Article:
One of her many hobbies is fixing the house. My grandparent’s basement is full of wood and tools and other household equipment. Every year or so, my grandmother chooses a room to renovate. One summer it is the “horse” room, the next is the “Einstein” bedroom. Her fingers tiptoe over the ruler finding the precise measurement. She saws into pine, hacks into birch and trims with maple. I watch as her hands slide against framing and swipe away the sawdust. She does not knit or croquette. She does not coddle. She is a woman who can handle driving an eighteen wheeler truck from Ohio to Massachusetts without stopping. She does not flinch at splinters or blood.

It was my grandmother that came and picked me up after an argument between my father and me. Our already strained relationship had pushed passed any chance of redemption. I knew that I could not have a relationship with him. I called my grandmother and she drove over soon. It was the first time I had seen her fists coiled and her eyes bitter. When I felt safe in the car I began to cry, and she hugged me. Her hands were arm and comforting. They rubbed my back until my sobs faded. Part way through the ride, she took my hand into hers and held it, in silence, until we reached the drive way.

Sometimes I think back to the clock in my heart. Over the year the hands have slowly rusted and crumbled until they are no more. I wonder what made them dissolve. I think to the day my father took everything, the jewelry, the car, the money and left. I think back to each birthday where my mother would go through extreme lengths to compensate for him not being there. But even though my birthdays would be spectacular with three dimensional cakes at indoor water parks, I would still use my birthday wish for my father. Though each wish brought hope and made the hands on my clock stronger, they were never quite strong enough to sustain the rumors of my father.

My hands are smooth, but not soft. The nails gnawed down to the stubs, sometimes bleeding, with cracks along side. My cuticles are over grown. Currently there is a faded scratch marking the palm of my hand from my last cooking adventure. Specks of glitter from my eyeshadow are imbedded in the groove. My fingers have the traces of pen marks and paper cuts.  I wear a silver ring with a small diamond on my left hand and a Clada ring on my right, with a lavender stone. I don’t know what my handshake is like. No one has ever told me. They are not the light and nimble hands my mother has, not the strong and firm hands of my grandmother. My hands are somewhere in between. Somewhere in the middle. Lost. I am scared they will become violent like my father.

My younger sister, Ariana, is feisty and contrary. Very much like me when I was child. She is sixteen years younger than me. When she was born I wanted nothing to do with her. When she was two my mother asked me to watch her for a few hours. Begrudgingly, I accepted, having no real choice in the matter. I can barely recall what she had done. I just remember the glass of orange juice ending up on the ground. My hands were clenched together, locked into fists, pumping full of rage. She stood there with a coy smile. “Oops” she said with a little snicker. I grabbed her in my hands, my fingers dug into her arms and I could feel the scream curdling in my throat. I yelled and I shook her, my fingers tightening around her. When I stopped tears started to weld up in her eyes, and hysteria set in. I sent her to her room. As she ran up the steps I remember looking down at my hands and my mother’s voice in my head, “No he never hit me, he never hit me, he just shook me.” The taste of guilt and regret lingered in my mouth. And for the first time I cried out. I cried out of fear; fear of becoming my father. The genes I denied all these years, were still there. Hiding under the surface, lurking in wait. Ariana forgave me for a piece of gum, but to this day I can’t.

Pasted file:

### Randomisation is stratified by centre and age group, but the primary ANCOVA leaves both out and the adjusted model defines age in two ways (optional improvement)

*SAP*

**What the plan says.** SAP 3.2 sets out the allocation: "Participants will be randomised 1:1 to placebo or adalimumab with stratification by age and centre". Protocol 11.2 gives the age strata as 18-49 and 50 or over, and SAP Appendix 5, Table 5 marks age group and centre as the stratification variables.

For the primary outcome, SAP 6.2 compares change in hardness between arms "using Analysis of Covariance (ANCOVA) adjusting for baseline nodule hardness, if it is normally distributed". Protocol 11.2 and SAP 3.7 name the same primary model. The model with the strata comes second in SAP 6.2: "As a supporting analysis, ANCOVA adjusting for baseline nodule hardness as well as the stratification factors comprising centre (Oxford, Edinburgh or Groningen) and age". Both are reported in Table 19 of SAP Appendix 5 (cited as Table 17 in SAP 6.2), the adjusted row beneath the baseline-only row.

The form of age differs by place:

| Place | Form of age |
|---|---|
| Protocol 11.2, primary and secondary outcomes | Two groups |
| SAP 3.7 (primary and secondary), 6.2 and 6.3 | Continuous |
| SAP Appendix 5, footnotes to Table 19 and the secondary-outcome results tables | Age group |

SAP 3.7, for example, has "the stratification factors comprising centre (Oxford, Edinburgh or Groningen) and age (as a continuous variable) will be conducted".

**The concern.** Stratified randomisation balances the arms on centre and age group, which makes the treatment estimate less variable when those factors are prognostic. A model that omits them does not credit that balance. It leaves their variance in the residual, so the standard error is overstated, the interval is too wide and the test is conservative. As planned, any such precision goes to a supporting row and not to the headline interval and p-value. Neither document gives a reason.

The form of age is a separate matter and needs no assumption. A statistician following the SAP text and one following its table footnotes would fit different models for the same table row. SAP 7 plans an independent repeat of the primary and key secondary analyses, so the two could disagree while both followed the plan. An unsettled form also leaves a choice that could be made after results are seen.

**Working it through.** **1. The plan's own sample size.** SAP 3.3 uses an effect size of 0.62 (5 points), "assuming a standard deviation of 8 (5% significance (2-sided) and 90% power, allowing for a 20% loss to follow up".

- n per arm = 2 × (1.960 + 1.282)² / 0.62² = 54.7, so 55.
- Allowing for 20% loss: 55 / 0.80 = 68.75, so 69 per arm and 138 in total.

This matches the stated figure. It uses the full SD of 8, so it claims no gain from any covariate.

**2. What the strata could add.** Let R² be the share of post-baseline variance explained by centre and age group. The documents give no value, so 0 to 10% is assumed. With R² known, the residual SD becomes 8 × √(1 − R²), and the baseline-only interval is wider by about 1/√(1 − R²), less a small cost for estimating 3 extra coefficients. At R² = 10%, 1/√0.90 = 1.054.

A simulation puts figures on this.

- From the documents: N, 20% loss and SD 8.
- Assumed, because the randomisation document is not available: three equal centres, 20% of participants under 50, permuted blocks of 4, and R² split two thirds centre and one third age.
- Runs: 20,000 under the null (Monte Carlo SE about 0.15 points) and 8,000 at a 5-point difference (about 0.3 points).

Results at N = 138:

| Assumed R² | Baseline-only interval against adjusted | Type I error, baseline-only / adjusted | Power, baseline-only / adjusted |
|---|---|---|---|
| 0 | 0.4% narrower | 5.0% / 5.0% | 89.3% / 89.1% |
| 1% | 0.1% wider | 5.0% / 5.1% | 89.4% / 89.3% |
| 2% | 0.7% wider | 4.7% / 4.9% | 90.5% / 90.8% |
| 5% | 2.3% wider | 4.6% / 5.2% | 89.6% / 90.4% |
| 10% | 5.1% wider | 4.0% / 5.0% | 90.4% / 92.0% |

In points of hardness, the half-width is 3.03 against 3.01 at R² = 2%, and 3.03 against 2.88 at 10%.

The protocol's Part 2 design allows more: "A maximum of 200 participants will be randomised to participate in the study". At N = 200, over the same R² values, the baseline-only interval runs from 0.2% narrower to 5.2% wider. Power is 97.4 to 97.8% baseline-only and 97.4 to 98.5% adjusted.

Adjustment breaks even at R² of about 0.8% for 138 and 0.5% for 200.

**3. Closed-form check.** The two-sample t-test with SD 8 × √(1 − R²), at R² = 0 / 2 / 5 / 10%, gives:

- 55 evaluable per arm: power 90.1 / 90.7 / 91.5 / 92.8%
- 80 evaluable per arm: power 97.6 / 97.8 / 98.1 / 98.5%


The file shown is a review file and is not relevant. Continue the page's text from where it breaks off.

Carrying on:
A few months ago, when I was visiting home Ariana came into the room and asked to watch Scooby Doo on my computer. I tried to shove her away and tell her I was busy, but she is persistent, something I’ve been told she gets from me. I remember trying to write an other essay when she snuggled into the crevice of my arm and said, “Kiki, please can we watch Sthcooby Doo?” With her doe eyes, she put her pudgy little hand into mine. Her skin was baby soft. There is something about the skin of an infant that makes it extremely soft. Maybe its because they have not entered the harsh world of reality and still protected in that age of innocence. I could not say no to Ariana. We watched Scooby Doo all afternoon, hand in hand.

I love my father. I hate that I love him, but I do. I once thought that I wanted nothing to do with him. When I walked out of his house that night, it was my belief I would never see him again. But I have. He is a part of me, a part of who I am. In my life he has not been there for me, and he has hurt me frequently, but he is a good man, and he has tried to be a good father.

When something in my life changes, as it always does, I look to my hands. I examine them. The cuts and hangnails scattered over the terrain of my hands, occasionally stained with bruises. There is a faint dog bite from my old friend Nick. I look at the little red spots and freckles. I look at the ghostly white, almost translucent, color. They’ve held wooden pencils and ice cubes, cigarettes and thumb tacks. They play with my hair, fold the laundry and even helped me hold a child. They have touched out of love, hit out of rage. They have held me while I cried, and wiped the tears away as I fell asleep. They are strong hands. They have been raised by my mother and my grandmother to be strong, tender, and nimble. They are the hands of a writer, typing out this essay. They are the hands I was born with, and would not change for the world.

Hands. They let me see into the lives of others. For just a brief moment in time, whether the touch is light, brief, or strong. I can stop and imagine what this person’s life might be like. A handshake can say a lot about a person, but so can their hands. You can see the scars they carry or a person’s personality. The simple touch, tells me I am not alone. It tells me to let go of my fear. The fear of becoming my father. I cannot rewind time or undo the choices I have made, but I can mend my broken hands.

 

More nonfiction at Used Furniture.